Spirit of Butterflies Tour to Mexico: 2016/2017
THE SPIRIT OF BUTTERFLIES, a tour to the heart and soul of Michoacan, Mexico.
Tours usually start on Sundays and end on Fridays. There are tours scheduled for February 19th to February 24th and February 26th to March 3rd. Let us know if other dates are convenient for you and we’ll build a tour group around that. We are available for special-interest groups, such as educators or bird-watchers.
This unique tour offers the opportunity to witness the dynamics of deforestation and reforestation, while learning about the local history and culture. Visit a copper artisan’s atelier and a lake where the fisherman still use butterfly nets. Relax in natural hot springs and travel to two sacred mountains where millions of monarchs overwinter. Renew yourself and help save the butterflies.
A guided tour for a small group (maximum 12 people) for a full yet relaxing 5 days. The tour includes all accommodations and food, airfare to Mexico extra.
With Jose Luis Alvarez, who speaks Spanish, French and English, as your guide, you will experience the heart and soul of Mexico. Be prepared for an extraordinary life experience starting out in the renovated 350-year-old hacienda La Cruz with Jose Luis as your host.
Jose Luis is also a forester who has planted millions of trees in and around the monarch sanctuaries. Part of the proceeds from the tours helps in this effort.
For more information, please contact Maraleen Manos-Jones, who coordinates the tours: firstname.lastname@example.org or tel: 845-657-8073
Cost: $1,500 per person. Includes food, lodging and transportation in Mexico. Part of the proceeds helps in the reforestation effort. Group limited to maximum 12 people. Air transport to Mexico and all liquor consumption is extra. A deposit of 33% is required, which is refundable up to one week prior to the tour.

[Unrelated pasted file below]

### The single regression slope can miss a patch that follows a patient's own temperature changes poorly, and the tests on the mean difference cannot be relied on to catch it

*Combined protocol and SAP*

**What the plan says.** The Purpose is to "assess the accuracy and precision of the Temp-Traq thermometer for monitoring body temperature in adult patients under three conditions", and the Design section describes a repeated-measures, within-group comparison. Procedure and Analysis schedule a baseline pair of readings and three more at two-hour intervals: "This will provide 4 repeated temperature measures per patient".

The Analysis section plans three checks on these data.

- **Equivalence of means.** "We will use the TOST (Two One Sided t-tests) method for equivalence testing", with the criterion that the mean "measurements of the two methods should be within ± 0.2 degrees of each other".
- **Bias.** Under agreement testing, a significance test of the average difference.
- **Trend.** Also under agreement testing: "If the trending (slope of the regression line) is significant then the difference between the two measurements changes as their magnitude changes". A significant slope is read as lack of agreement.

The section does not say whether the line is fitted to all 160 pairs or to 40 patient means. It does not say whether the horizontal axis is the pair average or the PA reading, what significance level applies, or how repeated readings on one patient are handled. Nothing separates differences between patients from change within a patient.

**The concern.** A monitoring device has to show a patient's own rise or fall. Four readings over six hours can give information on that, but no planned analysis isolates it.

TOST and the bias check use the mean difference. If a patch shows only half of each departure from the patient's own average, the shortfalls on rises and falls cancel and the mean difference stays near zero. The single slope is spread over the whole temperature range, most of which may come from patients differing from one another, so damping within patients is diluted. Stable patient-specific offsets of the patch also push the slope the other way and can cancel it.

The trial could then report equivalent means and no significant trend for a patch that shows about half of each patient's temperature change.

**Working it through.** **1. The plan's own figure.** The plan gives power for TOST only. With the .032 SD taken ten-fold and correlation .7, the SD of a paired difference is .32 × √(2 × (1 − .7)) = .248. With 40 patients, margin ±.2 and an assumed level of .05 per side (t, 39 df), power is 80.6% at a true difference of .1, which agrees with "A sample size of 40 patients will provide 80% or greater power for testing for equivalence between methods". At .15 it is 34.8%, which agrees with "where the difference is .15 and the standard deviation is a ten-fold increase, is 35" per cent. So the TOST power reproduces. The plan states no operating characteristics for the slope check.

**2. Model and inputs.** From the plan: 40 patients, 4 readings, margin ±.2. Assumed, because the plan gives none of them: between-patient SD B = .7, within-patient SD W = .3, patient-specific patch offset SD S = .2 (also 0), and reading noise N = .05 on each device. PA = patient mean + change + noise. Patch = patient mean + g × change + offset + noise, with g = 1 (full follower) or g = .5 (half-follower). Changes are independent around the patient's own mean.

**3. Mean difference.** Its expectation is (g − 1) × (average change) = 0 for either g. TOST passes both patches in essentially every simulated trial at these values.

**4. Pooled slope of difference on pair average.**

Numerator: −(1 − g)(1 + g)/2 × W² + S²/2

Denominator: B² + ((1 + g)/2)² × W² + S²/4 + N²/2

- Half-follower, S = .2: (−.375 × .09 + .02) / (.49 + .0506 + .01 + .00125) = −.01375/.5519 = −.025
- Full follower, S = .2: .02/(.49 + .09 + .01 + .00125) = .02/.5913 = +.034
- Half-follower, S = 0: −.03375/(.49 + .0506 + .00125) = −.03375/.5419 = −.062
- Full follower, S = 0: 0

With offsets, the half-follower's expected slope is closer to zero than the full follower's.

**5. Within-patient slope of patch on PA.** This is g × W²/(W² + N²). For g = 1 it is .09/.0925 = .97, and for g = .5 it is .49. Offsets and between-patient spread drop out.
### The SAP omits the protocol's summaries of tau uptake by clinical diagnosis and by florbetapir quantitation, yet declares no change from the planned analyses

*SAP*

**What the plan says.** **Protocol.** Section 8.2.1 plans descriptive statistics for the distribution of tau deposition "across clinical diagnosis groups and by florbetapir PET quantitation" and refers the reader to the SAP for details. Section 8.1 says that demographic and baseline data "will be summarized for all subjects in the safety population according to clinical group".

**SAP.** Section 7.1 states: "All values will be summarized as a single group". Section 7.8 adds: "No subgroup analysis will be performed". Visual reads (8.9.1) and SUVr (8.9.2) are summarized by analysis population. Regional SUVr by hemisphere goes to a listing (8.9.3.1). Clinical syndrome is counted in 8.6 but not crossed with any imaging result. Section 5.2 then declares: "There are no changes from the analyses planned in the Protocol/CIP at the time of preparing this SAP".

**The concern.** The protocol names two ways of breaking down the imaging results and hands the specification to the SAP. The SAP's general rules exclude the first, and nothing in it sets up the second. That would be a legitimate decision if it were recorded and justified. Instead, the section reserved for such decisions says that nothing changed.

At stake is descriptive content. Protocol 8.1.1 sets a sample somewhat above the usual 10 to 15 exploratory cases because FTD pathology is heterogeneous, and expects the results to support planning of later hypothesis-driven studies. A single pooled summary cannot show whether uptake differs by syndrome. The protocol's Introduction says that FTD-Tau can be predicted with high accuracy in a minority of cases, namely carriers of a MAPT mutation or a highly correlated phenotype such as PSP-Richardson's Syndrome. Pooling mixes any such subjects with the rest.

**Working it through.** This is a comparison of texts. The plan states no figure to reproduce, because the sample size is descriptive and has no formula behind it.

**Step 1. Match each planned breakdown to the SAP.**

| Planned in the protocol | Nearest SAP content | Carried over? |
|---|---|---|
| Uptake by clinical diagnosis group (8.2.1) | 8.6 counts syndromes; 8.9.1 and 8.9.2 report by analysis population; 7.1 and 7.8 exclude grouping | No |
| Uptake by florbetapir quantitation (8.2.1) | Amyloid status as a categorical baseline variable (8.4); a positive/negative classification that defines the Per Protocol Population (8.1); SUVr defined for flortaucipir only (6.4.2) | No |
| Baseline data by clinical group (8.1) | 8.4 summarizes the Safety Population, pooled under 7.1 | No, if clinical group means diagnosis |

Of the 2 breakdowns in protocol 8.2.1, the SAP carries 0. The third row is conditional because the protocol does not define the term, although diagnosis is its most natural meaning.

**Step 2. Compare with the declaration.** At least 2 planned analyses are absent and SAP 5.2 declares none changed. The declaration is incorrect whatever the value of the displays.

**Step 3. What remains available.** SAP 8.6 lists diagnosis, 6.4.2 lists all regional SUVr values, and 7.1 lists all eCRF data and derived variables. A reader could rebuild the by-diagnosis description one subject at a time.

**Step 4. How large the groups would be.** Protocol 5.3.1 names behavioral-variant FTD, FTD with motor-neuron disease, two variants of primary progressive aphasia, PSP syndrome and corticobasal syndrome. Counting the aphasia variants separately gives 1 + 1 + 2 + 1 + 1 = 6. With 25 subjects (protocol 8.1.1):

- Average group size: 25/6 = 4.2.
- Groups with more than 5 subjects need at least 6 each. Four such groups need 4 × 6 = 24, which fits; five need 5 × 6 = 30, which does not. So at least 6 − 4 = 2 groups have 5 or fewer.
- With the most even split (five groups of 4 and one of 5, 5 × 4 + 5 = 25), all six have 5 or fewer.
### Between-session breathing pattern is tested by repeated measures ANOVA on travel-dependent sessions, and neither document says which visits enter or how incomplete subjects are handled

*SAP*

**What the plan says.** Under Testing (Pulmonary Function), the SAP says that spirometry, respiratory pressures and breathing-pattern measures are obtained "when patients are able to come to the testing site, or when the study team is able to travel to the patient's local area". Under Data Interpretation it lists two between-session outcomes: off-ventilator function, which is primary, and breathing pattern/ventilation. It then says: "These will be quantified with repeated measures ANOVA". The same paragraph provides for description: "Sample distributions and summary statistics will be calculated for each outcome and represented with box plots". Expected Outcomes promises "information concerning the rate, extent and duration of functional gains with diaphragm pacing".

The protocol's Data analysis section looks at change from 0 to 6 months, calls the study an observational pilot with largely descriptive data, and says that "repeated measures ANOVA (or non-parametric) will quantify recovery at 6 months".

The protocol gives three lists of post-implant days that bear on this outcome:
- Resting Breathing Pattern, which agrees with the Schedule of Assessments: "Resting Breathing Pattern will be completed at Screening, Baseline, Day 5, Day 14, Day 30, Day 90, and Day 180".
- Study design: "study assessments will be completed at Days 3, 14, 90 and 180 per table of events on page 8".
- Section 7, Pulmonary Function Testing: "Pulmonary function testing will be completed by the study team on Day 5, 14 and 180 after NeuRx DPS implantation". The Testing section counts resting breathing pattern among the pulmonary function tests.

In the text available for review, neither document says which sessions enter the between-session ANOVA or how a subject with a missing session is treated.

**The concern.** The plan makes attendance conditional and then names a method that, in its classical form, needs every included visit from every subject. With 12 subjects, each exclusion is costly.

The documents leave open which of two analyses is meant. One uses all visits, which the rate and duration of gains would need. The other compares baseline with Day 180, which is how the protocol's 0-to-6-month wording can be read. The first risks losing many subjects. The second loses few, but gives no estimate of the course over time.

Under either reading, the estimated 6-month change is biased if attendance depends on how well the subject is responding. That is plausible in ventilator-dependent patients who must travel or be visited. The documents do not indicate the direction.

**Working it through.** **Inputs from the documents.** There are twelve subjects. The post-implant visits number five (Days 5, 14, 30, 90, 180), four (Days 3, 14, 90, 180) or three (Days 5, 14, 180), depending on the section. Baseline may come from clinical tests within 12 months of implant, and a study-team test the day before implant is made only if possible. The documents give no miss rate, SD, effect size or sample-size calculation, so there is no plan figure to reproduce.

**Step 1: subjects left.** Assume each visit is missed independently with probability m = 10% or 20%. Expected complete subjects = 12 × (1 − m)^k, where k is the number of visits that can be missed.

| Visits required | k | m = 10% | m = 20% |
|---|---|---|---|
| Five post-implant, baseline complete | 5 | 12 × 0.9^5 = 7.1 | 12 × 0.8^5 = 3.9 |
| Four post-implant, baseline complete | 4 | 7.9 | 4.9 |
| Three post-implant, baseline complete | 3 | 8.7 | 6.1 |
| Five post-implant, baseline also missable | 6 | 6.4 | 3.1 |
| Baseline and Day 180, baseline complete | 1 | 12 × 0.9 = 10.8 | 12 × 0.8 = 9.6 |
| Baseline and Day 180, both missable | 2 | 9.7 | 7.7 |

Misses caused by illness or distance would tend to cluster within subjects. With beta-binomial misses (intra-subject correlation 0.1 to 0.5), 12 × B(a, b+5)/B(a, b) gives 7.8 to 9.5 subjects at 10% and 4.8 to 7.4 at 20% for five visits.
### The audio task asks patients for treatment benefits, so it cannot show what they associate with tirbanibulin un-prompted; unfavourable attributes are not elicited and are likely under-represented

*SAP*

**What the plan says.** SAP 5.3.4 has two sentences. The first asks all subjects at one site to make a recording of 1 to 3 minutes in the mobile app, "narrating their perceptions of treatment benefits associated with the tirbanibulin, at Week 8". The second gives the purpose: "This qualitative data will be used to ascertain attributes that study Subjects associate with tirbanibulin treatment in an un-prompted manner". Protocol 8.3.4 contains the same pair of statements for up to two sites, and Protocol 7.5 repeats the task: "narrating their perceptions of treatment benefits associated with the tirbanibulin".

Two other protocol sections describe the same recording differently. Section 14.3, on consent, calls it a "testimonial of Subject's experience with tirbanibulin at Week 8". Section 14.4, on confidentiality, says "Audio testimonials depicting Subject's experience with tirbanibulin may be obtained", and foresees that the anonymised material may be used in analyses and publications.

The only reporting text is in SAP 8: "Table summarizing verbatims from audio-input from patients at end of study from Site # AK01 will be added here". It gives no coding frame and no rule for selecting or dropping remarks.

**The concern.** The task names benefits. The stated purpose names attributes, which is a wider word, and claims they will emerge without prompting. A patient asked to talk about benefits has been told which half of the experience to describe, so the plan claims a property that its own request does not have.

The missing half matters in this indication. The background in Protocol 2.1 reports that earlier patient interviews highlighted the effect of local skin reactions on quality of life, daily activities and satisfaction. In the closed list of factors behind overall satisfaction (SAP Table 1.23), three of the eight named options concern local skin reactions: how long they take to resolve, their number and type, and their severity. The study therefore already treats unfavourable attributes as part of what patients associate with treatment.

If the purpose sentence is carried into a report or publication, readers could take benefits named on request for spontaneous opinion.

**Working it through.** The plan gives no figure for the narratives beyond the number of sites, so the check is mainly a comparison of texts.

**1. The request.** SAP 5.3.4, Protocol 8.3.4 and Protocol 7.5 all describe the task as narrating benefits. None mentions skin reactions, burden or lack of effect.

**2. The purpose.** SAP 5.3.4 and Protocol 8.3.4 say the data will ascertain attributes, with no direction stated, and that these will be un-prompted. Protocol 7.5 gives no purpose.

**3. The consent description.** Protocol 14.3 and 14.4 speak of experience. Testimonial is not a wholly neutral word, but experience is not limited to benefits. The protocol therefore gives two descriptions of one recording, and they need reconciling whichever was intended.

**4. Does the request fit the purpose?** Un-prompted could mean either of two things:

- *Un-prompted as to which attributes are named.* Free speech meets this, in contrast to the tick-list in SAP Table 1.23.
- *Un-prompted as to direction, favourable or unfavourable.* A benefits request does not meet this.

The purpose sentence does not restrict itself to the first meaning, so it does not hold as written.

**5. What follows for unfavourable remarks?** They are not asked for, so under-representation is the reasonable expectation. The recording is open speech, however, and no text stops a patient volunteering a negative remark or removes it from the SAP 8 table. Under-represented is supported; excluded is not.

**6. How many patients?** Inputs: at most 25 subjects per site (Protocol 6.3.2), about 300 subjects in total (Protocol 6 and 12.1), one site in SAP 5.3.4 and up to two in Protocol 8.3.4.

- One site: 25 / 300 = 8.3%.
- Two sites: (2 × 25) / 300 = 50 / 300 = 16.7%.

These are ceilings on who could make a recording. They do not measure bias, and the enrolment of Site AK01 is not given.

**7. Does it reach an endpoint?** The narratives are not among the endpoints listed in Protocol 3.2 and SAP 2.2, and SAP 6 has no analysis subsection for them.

Our six-day tours start in November and continue through mid March. Special tours can be arranged for your particular group. We require a minimum of four people.
Author Maraleen Manos-Jones will accompany some of these tours; however, she will be coordinating all of them. She is the person to be contacted for all tour reservations and questions. Call 845-657-8073 or email: email@example.com
Make your reservations early and be prepared for an experience of a lifetime.
ECO-EDUCATIONAL TOURISM AT ITS BEST
There is always concern about the impact of eco-tourism on the places they are trying to protect. We are proud that the tour we offer very much takes this into consideration. Following is a quote from a recent participant in one of our tours, Jim Mason, a naturalist with The Great Plains Nature Center:
“..Regarding concerns about the effects of ecotourism on the resource
would be to take advantage of the tour offered through the La Cruz Habitat Protection Project, which takes you to the refuges in a way that supports the local economy and does not harm the integrity of the refuges. In addition, it uses part of your tour fee to pay for the planting of trees to enhance the wooded buffer zone around the refuges so there is less perceived need on the part of the residents of the area to cut down trees in the refuges. It is absolutely a win, win, win situation. I wish all ecotourism was done with this formula. I went on that tour this February and highly recommend it. In fact, I hope to lead a group back down there to take that tour next February.”
And, in fact, Jim Mason, having studied Mexican butterflies, co-led a trip in Feb. 2004